« All Episodes

Getting Over Language Barriers

Published 10/10/2016

In today's episode, we talk about language barriers, and how to get over them. We're not talking about native versus non-native languages - instead, we're talking about learning how to name new concepts. I'll give you three specific tips for better handling these kinds of language barriers!

Mentioned on today's episode:

Click here to leave a review of Developer Tea on iTunes!

Today's episode is sponsored by Linode! Get root access on super-fast linux cloud servers in just a few minutes! Use the code DeveloperTea20 to get $20 of credit when you sign up.

Transcript (Generated by OpenAI Whisper)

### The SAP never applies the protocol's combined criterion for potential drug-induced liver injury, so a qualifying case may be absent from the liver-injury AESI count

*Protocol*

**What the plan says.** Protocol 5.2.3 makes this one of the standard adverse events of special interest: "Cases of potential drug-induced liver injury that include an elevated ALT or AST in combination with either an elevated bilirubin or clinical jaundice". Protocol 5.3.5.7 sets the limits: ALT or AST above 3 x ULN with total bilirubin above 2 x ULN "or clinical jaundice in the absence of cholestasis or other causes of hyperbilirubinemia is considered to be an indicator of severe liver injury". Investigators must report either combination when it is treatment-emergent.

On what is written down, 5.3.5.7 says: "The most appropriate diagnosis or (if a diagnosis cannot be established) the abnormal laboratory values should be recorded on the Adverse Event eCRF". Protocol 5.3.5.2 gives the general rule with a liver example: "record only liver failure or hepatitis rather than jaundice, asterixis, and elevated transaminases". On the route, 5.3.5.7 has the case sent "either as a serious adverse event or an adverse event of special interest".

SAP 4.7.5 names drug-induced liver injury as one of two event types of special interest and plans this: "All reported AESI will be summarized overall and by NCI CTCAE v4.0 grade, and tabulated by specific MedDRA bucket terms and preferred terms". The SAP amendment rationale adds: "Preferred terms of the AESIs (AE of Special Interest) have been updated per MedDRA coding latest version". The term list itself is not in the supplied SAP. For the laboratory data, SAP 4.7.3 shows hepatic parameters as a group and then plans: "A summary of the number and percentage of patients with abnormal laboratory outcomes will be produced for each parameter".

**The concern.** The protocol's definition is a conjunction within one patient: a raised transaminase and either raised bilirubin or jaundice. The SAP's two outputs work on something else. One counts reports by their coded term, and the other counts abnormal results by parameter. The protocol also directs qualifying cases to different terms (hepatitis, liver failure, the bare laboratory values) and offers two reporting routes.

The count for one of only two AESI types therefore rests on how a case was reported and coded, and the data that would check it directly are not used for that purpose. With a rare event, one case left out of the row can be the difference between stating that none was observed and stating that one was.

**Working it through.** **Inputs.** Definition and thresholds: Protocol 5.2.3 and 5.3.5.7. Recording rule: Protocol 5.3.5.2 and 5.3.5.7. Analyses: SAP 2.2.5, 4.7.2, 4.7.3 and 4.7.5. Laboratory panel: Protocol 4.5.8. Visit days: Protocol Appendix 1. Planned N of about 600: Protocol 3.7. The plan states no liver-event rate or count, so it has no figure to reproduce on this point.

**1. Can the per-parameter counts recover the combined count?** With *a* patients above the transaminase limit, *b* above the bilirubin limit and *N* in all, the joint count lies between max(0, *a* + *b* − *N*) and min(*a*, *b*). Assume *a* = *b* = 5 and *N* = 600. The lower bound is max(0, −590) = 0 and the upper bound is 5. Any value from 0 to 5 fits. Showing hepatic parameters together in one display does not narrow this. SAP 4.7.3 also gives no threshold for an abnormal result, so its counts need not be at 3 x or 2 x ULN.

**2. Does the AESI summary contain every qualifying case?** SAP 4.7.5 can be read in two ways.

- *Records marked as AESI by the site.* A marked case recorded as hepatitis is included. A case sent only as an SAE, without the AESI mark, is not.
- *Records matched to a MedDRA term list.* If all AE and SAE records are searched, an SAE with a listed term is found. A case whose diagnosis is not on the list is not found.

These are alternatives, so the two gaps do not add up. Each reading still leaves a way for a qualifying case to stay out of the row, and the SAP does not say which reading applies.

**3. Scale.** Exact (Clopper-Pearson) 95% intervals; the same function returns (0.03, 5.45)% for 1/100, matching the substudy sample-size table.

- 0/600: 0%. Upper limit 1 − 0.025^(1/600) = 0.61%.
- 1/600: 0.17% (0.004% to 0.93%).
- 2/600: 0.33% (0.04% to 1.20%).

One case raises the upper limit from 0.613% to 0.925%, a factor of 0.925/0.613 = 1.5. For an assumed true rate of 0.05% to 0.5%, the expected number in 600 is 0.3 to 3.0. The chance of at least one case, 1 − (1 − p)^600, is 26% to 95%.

Hey everyone, welcome to Developer Tea. My name is Jonathan Cutrell and in today's episode we're talking about language barriers. When I say language barriers, I'm not talking about different spoken languages like English versus Spanish and I'm also not talking about programming languages themselves. What I'm actually talking about is a vocabulary difference, a problem with vocabulary. And I can guarantee that every single person who's listening to this episode has actually experienced a language barrier similar to what I'm talking about today because you learned whatever language you speak. You had to learn what those things meant at some point. In other words, the actual word that you use for, let's say, a coffee cup or a tea cup, the actual word that you use didn't mean anything to you until you learned what that word actually meant. Now with that specific example, it's very likely that you learned what the word team meant first and then you also learned what the word cup meant separately. And then you combine those words and used some pretty powerful deductive reasoning actually to figure out that a tea cup is a cup that is made specifically for tea. Now why am I talking about tea cups? Well, this is Developer Tea, but beyond that, what we're really talking about here is understanding how we acquire language and how we acquire a vocabulary. Let's use a different word. Let's use the word refactor. Well, what does refactor actually mean? You can look at its separate parts, re and factor, the idea that you're factoring again, but what if you're not really sure exactly what that means either? This is where you'll hit a language barrier. Now you may go out and figure out how to implement different patterns of refactors. You may go out and read a book about refactoring. And these may be ways that you acquire the information, the language that you need to describe that piece of your vocabulary. So the next time you hear the word refactor, it sticks a little bit better. You understand a little bit more about what that word means. By the way, this episode is inspired by Khalid Azad. He was on this show a few episodes back. Khalid talks about learning the idea's true name in his most recent blog post. We'll post a link for that in the show notes at spec.fm, or you can go over to Khalid site, betterexplained.com. Again, the episode with Khalid was fantastic, but he talks about this idea of finding an idea's true name. One of the examples he uses is positive and negative numbers. I'm not going to ruin the punch line. The article is definitely worth reading. But if you have trouble understanding the concept of negative and positive numbers, for example, that is a language barrier. And the truth is, you may be using the wrong name altogether. Or maybe the name is somehow not correctly sitting in your mind. You may have other definitions for those words that are colliding with the newfound definition. And for you, you may need a new word to describe a particular idea. After a quick sponsor break, we're going to come back and talk about how to expand your vocabulary properly so you can get past these language barriers. I'm going to give you a few tips on how you can practice finding better articulations to the fundamental ideas that you're trying to explain. Today's episode is sponsored by Linode. As you all know, Linode has been a sponsor of Developer Tea for quite a while. And we're very thankful for Linode, not just because they are a sponsor, but because they create a great product. Linode has eight data centers and their plans started just $10 a month. And they're offering you $20 for free by signing up at our special link that's spec'd out of them slash Linode. If you're a programmer and you don't have a remote Linux server, then you're probably going to want one very soon. Linode is a fantastic option for both the hobbyist programmer, the brand new person to the field and also the advanced developers who are working on scale projects together in collaboration. And that's because Linode is built on top of the incredibly powerful Linux platform. On top of all that, Linode is hourly billing for all of their services, including long view and node balancing. Go and check it out spec.fm slash Linode. And as of this year, Linode is offering two gigabytes for their minimum. That's the minimum server has two gigabytes. So for that $10 a month tier. And again, don't forget, Linode is offering you $20 worth of credit when you sign up at our special link spec.fm slash Linode. Thank you again to Linode for sponsoring Developer Tea. So we're talking about finding better names for your ideas, getting past your language barriers. Again, some some credit goes to Khaled Zad for inspiring this episode with his fantastic article on this on a very similar subject. But I have three specific tips for programmers when it comes to language barriers, three specific tips. Number one, explain the problem or explain the idea in the plainest language that you can. We're talking not even pseudo code. We're talking about talking to someone across the table from you, explain the idea, explain the problem that you're having, explain whatever it is that you're trying to articulate to that person in the plainest language that you can. What you'll find is that there's going to be a few sticky words that come out of that conversation. For example, if you had to explain to a non programmer, what concatenation meant, string concatenation specifically. Well, you would start by saying, well, strings are essentially words or they are a list of characters that are put together. And an example may be a word. And then the next thing you may say is concatenation is when you add one string to another or when you add a list of characters to another. Now, what you've done is you've come across a new way of explaining concatenation. You're adding lists together. Another word may be merging lists together. And ultimately, this is actually another way that you can perform concatenation. If you have two arrays, you can merge those arrays together. In most languages, you can add one array to another through some kind of merging process. And the result is quite similar to concatenation. You see how when you break down something into plain language, you start seeing how these ideas can relate to one another and how you may be able to use the information that you're gaining from one method whenever you come across a different problem in the other method. So the first step, the first tip that I have for you when you're trying to get past a language barrier is in this may this may feel somewhat intuitive to you, but explain it in the plainest language that you can use. My second tip for you today is to use what I believe to be one of the most powerful tools in the Developer Tool belt. And that is a metaphor using a metaphor to explain your idea or your problem. Before we go any further, let me back up for a second and say these problems that I'm talking about. This is not the kind of problem where you're chasing a bug down. Maybe there's a library on your computer that you're building something on top of a different library. And the internal library is somehow not working with a version that you're using something like that. That's not the type of problem we're talking about with language barriers. Really in those situations, what you're trying to do is basically follow the line of logic to figure out what pieces broken or what thing needs to be updated. And you're going to end up doing quite a lot of Google searching. That's a little bit less about a language barrier and more about figuring out the most important thing to look for finding the most important part of that stack trace, for example. We may talk about how to find those most important messages in the stack trace in another episode. But for today's episode, the types of problems that we're talking about are design problems, ways of organizing your code as you are designing it, not after you've already designed it, encountering a problem that you're trying to fix. So in that way, we aren't really talking about bugs as much as we're talking about design problems. So my second tip, explaining it with a metaphor. Metaphors are very good for breaking down language barriers because they give your brain a model to think about relationships that doesn't necessarily have to jump the hurdles of understanding the code. In other words, you can tell a metaphor to a non-programmer and they can understand some of the fundamental relationships between the different moving pieces if the metaphor is tight enough. When I say tight enough, I mean, if those different moving pieces are actually representative in some relatively accurate way in the actual code. In fact, you can see a lot of algorithms, for example, being named after something that describes them metaphorically. An example is bubble sort. Another example is random walk. These algorithms are described with these metaphors because they can effectively simulate the properties of the metaphor itself. So I want you to spend some time with that next problem or idea that you're trying to describe and can't quite put words to it. I want you to spend some time and find an effective metaphor. This may feel a little bit laborious and you may find a metaphor that kind of half fits, but I want you to dedicate yourself to figuring out how to explain your problem or your idea with a strong metaphor. The reason that you need to practice this is because metaphors are such a powerful tool in your tool belt. We've talked about them on the show before. Again, of course, you can find that episode at spec.fm. So tip one, explain it in as plain language as you can. Tip number two, explain it with a metaphor. And finally, tip number three, explain it visually. Explain it visually. If you can draw some kind of visual representation of your idea, you don't have to use a formal diagramming method in order to accomplish this. If you can simply draw out some kind of explanation, some kind of flow for your idea and show the different moving pieces and parts, a lot of times you'll find that the piece that you were missing or perhaps the piece that you were trying to name will kind of stick out like a sore thumb. Now, the interesting thing is that you can combine all three of these tips together and really effectively wrap your mind around an idea, wrap your mind around a problem without really needing to know exactly what the name of that problem or idea is. Once again, explain it in the plainest language that you can. Secondly, explain it with a metaphor and finally, explain it visually. If you can visualize a metaphor that is arrived at by using plain language, then your mind is going to wrap around your problem or your idea much, much easier. Thank you so much for listening to today's episode. Thank you again to Collid for writing such a fantastic article over at BetterExplain.com. Thank you so much again, of course, to our wonderful sponsor, Linode. On Linode, you can get $20 of free credit by simply going to spec.fm slash Linode when you sign up today. Go and check it out. Spec.fm slash Linode. Thank you again for listening to today's episode. If you don't want to miss out on future episodes, and I guarantee you that you don't, we've got some really good content coming up, in the very near future. Take a moment to go and subscribe in whatever podcasting app you use. Thank you so much for listening to today's episode, and until next time, enjoy your tea.